Vendors typically do not encourage this. First off by default they make their devices sturdy and sealed enough to prevent them from breaking apart or, as a result, being easily ripped open.
Secondly, they don't want to share the interior design and what components are inside for competitive reasons. But if someone's determined enough, any device can be opened.
For consumers, it should be noted the harder a device is to open, the harder it's likely to be to repair it.
Two tablets made CNet's top 5 list of the "most annoying" gadgets they subjected to teardowns in 2013.
The new iPad Air made number three on the list, here's why:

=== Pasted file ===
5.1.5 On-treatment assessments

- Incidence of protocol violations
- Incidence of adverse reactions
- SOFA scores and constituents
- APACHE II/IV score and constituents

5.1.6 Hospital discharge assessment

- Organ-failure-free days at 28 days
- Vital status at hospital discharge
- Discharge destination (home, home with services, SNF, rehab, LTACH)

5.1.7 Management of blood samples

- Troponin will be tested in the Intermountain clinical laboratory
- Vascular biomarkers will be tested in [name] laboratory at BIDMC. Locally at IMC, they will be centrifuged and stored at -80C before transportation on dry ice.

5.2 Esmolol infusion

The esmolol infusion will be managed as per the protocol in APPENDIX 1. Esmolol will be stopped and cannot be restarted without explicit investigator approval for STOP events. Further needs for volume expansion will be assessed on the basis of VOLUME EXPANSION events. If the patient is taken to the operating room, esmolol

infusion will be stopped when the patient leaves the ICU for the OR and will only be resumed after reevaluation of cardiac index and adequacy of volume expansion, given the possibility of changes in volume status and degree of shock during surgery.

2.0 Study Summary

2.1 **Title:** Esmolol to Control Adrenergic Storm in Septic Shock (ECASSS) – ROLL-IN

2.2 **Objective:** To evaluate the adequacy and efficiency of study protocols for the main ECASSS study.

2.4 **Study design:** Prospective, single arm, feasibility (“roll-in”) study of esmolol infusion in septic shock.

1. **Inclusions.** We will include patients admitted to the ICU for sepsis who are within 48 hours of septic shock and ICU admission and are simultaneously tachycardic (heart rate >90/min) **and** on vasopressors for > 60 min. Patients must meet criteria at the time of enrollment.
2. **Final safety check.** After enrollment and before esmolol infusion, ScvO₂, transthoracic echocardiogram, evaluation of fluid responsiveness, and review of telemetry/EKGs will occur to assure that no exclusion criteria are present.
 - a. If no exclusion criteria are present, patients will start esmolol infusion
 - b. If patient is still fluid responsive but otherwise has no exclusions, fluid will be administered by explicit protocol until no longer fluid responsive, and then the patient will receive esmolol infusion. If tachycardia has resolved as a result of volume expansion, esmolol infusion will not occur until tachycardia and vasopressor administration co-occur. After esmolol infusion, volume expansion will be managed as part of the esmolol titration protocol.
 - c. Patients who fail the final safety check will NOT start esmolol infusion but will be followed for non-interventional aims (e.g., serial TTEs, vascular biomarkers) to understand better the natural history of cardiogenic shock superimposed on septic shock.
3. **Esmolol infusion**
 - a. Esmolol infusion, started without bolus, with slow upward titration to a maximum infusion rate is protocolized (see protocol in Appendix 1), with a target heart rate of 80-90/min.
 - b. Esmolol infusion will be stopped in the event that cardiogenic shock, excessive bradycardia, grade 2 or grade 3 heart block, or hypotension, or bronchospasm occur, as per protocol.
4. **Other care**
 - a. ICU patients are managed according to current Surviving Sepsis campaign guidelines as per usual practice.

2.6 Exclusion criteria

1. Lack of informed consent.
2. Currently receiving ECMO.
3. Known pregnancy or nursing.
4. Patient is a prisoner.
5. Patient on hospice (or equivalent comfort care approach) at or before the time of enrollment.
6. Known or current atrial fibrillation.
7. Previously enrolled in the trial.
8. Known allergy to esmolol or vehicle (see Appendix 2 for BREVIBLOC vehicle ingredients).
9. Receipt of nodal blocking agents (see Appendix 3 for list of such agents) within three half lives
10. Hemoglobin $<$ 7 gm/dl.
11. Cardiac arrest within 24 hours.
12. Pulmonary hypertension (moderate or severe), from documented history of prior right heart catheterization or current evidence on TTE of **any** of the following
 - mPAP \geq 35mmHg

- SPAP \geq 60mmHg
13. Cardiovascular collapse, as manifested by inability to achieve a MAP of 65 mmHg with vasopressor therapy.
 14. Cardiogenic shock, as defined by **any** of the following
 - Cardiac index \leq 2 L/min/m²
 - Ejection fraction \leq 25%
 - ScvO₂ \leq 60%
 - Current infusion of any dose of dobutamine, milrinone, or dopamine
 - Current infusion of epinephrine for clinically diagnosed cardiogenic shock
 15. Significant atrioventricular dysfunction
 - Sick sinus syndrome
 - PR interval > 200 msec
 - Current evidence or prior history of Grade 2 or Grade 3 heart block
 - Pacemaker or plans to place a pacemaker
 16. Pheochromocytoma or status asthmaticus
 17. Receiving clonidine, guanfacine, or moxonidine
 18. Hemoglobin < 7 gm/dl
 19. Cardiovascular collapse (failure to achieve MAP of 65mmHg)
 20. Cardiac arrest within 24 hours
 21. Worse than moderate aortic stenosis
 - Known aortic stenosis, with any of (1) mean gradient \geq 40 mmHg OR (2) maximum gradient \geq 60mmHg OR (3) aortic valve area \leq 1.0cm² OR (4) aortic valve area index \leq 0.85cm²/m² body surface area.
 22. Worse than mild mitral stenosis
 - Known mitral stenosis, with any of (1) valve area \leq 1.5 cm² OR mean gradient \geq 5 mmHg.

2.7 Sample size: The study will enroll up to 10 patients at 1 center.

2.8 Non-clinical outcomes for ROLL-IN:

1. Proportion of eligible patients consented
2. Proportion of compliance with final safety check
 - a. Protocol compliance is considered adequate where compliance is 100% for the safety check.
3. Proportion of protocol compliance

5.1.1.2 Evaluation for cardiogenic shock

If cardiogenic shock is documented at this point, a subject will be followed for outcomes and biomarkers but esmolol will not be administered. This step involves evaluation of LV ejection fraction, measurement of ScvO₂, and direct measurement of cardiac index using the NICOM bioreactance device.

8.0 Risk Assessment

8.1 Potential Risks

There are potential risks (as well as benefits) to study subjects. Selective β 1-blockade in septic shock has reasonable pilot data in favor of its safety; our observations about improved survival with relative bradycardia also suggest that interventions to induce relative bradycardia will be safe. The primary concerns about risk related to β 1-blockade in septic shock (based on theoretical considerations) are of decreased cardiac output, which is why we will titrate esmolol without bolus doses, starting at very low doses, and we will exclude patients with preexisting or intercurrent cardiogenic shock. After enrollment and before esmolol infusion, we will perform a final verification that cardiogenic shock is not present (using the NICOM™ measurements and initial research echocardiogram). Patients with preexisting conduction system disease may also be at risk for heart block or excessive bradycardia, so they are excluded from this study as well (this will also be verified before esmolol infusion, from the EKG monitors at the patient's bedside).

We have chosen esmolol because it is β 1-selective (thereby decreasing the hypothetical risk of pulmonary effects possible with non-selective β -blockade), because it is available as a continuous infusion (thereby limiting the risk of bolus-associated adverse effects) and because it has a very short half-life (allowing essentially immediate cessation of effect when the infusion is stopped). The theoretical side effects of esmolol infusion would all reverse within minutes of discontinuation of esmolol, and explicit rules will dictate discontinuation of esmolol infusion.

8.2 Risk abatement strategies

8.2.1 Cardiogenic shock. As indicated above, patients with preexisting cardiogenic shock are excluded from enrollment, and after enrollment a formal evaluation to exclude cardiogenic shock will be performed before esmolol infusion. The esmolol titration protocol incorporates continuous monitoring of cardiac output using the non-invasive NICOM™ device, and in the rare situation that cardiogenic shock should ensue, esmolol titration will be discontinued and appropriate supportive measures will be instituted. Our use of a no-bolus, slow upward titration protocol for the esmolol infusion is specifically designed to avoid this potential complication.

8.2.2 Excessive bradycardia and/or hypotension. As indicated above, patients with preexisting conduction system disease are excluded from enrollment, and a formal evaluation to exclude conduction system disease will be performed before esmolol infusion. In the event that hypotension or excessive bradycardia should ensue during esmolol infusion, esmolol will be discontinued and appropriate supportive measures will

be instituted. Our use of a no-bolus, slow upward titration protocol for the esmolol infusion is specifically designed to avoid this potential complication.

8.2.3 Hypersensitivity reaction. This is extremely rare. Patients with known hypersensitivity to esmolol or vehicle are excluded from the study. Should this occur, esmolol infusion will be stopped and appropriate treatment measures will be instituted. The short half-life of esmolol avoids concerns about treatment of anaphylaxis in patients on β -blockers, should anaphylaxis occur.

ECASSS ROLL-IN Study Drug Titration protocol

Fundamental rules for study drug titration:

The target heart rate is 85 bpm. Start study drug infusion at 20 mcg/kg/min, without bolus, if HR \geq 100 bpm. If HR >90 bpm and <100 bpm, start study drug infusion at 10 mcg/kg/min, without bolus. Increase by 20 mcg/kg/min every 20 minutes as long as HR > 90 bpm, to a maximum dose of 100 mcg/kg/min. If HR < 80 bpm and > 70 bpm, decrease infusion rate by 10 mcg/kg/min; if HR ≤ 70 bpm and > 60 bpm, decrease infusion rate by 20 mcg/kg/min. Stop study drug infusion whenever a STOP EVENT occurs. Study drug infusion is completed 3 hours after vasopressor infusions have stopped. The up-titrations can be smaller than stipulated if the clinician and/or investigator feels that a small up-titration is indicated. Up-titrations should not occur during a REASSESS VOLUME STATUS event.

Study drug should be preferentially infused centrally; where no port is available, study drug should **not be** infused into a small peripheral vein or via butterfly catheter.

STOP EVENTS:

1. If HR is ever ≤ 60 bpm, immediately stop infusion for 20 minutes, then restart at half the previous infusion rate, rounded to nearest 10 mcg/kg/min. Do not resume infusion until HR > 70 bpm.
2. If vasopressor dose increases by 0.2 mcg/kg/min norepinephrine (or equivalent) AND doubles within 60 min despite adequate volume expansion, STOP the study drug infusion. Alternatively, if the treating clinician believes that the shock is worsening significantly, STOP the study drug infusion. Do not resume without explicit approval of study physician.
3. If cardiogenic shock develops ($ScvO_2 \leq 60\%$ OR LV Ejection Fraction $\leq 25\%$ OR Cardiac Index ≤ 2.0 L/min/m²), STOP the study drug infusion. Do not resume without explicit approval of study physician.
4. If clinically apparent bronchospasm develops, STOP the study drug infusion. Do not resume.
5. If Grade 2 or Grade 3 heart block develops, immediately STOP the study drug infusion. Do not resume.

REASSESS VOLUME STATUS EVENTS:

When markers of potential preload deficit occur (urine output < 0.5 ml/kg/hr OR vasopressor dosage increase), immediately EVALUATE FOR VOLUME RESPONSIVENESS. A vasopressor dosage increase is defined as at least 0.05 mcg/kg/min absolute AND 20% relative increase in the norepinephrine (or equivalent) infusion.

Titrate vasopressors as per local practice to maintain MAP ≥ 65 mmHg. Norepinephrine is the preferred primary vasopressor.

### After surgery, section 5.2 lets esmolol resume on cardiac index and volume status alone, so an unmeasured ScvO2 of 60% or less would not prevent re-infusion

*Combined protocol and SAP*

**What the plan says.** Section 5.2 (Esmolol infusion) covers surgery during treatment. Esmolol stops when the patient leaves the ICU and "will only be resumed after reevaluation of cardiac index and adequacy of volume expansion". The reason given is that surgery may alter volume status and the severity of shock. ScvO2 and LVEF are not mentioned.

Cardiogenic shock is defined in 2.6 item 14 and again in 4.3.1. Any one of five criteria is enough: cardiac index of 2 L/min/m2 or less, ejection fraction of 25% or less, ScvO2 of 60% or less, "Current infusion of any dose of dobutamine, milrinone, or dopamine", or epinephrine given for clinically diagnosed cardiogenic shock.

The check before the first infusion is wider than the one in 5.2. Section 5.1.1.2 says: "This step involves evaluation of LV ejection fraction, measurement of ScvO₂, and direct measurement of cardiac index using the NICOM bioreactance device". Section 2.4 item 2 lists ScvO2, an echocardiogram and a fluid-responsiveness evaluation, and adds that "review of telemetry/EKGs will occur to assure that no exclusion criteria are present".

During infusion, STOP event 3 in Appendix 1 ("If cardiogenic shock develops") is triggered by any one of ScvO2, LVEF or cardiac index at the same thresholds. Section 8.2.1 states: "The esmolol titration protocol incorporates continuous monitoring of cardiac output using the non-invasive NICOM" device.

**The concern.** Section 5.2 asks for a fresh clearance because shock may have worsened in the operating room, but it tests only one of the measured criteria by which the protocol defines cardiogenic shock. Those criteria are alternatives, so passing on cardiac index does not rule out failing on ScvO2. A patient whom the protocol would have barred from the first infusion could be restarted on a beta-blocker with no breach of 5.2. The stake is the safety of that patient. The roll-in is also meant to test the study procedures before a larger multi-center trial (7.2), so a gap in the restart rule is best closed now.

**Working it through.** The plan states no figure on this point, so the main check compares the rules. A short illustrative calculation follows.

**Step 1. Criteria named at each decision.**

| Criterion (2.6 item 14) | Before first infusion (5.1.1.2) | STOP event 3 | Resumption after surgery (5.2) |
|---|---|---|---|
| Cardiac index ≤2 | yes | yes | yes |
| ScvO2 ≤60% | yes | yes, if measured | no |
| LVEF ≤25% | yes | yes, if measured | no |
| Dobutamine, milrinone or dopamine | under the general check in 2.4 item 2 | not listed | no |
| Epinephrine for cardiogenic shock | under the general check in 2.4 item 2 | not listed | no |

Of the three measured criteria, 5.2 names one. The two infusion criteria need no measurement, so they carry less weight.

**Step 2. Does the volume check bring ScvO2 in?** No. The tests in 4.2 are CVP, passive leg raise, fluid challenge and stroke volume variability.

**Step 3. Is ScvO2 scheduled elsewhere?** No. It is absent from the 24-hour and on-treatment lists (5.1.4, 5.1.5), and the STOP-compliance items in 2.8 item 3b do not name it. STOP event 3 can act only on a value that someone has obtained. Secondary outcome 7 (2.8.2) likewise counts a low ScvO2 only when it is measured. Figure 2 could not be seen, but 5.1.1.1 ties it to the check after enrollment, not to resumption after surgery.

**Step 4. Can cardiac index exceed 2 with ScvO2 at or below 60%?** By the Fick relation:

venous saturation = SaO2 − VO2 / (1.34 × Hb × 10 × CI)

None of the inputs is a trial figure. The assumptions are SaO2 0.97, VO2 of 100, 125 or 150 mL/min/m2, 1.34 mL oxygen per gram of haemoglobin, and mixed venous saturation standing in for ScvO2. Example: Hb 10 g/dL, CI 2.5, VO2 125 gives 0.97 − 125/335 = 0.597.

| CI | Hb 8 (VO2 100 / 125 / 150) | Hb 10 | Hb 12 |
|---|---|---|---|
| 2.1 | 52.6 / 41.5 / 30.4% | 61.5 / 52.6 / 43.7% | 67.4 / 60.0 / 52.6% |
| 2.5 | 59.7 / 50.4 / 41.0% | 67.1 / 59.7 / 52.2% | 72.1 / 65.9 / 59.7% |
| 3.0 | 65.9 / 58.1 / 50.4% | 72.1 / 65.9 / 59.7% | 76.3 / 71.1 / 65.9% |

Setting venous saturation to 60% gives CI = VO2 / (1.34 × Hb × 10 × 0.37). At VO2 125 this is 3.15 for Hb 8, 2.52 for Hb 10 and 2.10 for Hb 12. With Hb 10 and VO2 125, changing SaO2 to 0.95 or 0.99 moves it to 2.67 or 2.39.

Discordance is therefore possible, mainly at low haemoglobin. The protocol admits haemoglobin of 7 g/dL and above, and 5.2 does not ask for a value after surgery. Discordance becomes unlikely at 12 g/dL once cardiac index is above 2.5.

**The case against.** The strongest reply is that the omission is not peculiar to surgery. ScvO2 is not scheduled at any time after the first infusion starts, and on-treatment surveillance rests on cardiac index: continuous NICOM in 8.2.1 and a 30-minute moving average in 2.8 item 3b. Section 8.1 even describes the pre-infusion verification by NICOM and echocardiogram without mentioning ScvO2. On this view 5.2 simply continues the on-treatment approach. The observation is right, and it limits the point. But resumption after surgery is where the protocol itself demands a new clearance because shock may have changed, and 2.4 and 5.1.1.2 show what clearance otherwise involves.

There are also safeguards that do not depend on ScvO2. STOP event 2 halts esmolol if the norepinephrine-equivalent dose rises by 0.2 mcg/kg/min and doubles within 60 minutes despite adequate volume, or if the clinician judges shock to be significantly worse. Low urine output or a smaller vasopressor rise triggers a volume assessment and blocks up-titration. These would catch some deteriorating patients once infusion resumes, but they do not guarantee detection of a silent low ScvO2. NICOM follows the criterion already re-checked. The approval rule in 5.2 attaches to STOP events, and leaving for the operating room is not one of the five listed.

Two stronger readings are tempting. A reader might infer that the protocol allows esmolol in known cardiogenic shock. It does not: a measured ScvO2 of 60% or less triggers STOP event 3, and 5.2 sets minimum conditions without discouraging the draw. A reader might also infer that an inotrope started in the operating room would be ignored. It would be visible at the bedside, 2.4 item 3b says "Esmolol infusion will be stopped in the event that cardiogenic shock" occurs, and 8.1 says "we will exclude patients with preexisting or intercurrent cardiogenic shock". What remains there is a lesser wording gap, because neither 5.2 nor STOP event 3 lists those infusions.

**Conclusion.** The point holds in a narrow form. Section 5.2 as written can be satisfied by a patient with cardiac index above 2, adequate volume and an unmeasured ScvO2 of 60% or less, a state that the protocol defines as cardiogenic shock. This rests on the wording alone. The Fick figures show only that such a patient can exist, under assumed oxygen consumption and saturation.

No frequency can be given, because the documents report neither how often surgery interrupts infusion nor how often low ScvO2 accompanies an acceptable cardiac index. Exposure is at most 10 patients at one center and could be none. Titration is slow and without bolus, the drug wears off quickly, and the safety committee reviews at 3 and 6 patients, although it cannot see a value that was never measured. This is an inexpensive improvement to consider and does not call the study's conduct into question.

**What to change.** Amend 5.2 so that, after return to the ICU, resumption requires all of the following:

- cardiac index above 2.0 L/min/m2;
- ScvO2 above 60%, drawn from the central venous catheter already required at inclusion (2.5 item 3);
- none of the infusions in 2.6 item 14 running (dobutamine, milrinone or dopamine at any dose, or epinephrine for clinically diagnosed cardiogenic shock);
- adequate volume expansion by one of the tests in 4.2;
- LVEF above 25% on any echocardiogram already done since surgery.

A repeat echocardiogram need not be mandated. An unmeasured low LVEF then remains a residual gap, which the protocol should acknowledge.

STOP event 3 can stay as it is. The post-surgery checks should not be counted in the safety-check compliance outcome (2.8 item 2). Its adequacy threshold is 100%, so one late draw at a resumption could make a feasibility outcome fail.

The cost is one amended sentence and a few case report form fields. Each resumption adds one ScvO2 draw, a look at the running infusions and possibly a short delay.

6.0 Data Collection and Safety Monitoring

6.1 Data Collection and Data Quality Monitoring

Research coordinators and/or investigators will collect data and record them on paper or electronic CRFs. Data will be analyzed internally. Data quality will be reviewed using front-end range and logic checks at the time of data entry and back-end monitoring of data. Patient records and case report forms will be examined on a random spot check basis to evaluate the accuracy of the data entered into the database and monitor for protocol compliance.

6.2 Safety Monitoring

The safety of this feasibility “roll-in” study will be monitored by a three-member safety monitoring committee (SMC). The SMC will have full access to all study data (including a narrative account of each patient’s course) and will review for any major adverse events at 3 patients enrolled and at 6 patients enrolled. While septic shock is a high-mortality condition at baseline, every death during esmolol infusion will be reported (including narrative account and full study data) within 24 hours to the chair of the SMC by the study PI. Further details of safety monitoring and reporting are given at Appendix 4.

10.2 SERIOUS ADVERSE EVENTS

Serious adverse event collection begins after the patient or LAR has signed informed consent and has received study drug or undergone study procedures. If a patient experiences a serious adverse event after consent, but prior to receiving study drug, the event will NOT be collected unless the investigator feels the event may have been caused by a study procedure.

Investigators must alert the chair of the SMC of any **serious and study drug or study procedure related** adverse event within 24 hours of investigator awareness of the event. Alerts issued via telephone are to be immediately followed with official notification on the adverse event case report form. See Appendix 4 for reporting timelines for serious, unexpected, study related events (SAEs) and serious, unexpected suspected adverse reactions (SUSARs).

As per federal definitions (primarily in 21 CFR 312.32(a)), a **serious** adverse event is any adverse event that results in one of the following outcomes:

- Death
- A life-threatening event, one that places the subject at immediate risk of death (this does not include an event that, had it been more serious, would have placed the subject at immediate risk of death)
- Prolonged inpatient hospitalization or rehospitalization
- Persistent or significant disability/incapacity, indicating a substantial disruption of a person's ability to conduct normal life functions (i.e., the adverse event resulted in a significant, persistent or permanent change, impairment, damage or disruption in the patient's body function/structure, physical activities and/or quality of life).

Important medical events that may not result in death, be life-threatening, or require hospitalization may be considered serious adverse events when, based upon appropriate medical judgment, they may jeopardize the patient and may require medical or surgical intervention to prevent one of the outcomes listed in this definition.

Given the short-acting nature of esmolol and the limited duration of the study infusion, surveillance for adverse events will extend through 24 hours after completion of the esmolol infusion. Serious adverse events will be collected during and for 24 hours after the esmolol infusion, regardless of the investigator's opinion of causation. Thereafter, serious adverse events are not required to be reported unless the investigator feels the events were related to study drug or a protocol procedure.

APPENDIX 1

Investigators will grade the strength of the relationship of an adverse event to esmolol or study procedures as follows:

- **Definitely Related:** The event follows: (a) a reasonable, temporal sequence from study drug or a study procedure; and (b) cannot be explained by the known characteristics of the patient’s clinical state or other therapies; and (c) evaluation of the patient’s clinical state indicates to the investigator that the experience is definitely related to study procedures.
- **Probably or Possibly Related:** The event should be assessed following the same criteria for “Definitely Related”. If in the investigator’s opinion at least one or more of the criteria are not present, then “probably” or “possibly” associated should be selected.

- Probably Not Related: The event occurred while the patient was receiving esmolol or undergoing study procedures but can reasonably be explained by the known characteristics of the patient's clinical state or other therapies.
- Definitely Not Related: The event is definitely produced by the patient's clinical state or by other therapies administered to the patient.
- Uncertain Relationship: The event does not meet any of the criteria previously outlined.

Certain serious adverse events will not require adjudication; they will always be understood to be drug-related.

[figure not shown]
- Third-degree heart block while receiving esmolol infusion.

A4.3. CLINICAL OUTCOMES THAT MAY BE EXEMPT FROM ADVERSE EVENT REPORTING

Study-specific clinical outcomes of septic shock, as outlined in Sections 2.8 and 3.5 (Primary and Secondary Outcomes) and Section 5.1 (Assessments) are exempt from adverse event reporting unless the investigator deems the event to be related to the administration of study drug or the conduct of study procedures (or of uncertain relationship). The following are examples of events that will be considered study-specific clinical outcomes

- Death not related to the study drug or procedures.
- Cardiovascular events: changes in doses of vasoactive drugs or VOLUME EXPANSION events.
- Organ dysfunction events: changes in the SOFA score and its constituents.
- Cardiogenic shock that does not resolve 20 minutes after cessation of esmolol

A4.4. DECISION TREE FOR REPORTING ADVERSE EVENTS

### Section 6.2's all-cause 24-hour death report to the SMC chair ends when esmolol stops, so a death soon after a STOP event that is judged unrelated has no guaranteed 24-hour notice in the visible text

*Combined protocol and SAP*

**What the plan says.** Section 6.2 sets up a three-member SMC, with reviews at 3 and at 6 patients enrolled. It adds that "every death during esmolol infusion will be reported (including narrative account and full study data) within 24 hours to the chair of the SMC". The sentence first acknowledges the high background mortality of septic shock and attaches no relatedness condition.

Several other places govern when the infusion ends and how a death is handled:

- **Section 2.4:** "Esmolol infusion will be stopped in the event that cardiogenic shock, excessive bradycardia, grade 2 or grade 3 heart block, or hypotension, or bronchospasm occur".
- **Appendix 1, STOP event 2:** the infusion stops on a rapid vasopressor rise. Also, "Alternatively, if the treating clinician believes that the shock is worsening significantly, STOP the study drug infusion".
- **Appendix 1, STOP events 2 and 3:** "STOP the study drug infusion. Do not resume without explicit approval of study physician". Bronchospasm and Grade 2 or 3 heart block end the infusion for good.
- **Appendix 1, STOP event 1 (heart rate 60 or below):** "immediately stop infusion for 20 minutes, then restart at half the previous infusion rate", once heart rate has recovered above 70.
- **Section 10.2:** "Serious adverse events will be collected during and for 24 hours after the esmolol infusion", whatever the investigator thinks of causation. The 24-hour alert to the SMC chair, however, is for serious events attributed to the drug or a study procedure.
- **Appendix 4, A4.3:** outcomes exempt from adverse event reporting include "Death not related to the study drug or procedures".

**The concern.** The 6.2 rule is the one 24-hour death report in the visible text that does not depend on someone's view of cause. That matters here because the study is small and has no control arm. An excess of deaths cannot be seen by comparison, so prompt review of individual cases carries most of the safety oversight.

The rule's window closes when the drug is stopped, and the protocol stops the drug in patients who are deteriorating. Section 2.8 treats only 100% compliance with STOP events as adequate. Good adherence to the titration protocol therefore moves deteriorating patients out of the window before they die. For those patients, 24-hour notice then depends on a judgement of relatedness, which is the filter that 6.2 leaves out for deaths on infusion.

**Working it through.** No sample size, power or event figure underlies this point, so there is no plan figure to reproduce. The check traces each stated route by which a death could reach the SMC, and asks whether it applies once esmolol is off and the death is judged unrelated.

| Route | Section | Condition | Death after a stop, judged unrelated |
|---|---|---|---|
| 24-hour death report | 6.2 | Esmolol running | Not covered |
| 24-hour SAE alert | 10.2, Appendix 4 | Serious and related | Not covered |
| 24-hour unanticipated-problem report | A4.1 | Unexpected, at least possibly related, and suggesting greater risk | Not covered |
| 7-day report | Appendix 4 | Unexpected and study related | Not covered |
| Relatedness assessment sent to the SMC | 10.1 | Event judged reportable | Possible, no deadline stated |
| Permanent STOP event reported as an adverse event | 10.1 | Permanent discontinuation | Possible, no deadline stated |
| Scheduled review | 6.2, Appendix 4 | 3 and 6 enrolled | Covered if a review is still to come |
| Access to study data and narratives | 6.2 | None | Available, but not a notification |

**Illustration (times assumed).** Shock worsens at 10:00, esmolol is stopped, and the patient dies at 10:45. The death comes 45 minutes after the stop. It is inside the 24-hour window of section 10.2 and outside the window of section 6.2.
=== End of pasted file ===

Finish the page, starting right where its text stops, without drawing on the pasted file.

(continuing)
As with other iPads, the front panel is glued to the tablet's metal body so the panel has to be heated to open the case.
"Even after separating the panel and case, you can't remove it without first removing the display. Throw in that the battery and most other internal components are glued in place, and this tablet definitely isn't repair-friendly."
Coming in at number one for most annoying teardown was Microsoft's new Surface 2 tablet, and for good reasons.
For starters, heating the front panel is difficult because some of the tablet's internal components and external trim pieces are made from plastic, which will warp if overheated. CNet's reviewer said it happened to him.
"There are also more than 60 screws inside the case, of all different sizes. The battery is glued in place. And most of the motherboard connectors are extremely fragile and easily broken."
The full top five from most annoying down goes like this:
1) Surface 2
2) Google Glass Explorer Edition
3) iPad Air
4) iPhone 5S and 5C
5) MacBook Air
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